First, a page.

Welcome your new smartphone overlords: Why you'll soon trust your phone to run your entire life

Abdicate your life to your smartphone? There's an app for that...
Written by Steve Ranger, Global News Director

The combination of sensors, apps, and cloud computing will mean your smartphone could run your life for you within the next four years — if you trust it enough.

Smartphones will soon be able to predict a consumer's next move, forecast an upcoming purchase or interpret actions based on what devices know about their owners' behaviour, according to analyst Gartner.

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The combination of cloud-stored data, handsets' onboard sensors and cloud processing power will give smartphones the ability to make sense of the information they pick up from being our constant companions, giving them the appearance of greater intelligence.

As a result your smartphone "will be smarter than you by 2017", Gartner research vice president Carolina Milanesi predicts. For example, she said, your phone might spot that there is heavy traffic on your route to work and set your alarm earlier so you don't miss an important meeting; or if the meeting isn't important enough, leave the alarm where it is, and send an apology on your behalf.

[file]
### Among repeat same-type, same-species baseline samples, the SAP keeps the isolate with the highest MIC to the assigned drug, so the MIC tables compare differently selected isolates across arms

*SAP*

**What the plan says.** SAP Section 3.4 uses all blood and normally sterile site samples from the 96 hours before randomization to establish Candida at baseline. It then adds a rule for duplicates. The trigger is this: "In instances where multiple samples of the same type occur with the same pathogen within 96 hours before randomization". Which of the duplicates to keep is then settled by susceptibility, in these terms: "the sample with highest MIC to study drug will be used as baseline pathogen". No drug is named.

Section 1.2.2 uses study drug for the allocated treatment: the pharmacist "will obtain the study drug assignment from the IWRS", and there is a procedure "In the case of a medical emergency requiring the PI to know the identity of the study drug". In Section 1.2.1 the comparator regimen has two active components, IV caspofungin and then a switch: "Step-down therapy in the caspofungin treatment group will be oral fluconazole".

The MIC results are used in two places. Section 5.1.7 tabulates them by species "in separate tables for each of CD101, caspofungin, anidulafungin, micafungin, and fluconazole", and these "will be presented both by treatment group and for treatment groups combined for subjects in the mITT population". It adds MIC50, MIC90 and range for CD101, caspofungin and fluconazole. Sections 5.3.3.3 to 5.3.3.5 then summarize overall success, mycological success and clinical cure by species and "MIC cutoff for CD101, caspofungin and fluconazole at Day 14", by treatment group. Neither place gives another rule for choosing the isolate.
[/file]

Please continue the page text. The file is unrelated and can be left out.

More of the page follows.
Smartphones will gather contextual information from the calendar, its sensors, the user's location and personal data, according to Milanesi: "We assume that apps will acquire knowledge over time and get better with improved predictions of what users need and want, with data collection and response happening in real-time," she said in a statement.

Smartphones already contain digital personal assistants, with Apple's Siri and Google Now being the best known. And while such systems can answer questions or set up appointments for their user, their capabilities are quite limited and they don't have insight into a user's broader behaviour, and are regarded as little more than a novelty by many users. 

But more powerful personal assistants are in the works: IBM has showed interest in turning Watson, its Jeopardy-winning cognitive computing system, into a supercharged personal assistant. Meanwhile Cortana, Microsoft's in-development assistant technology, will be able to learn and adapt, relying on machine-learning technology and the 'Satori' knowledge repository powering Bing. If Gartner is right, digital personal assistants like these could soon be playing a much bigger role in our lives.

Gartner predicts that the first jobs which will be performed automatically will be those tedious but necessary tasks such as booking a car for its yearly service, creating a weekly to-do list, sending birthday greetings, or responding to mundane email messages (although few friends and family would be pleased to find out their birthday greeting had been sent by an automatic service rather than a person).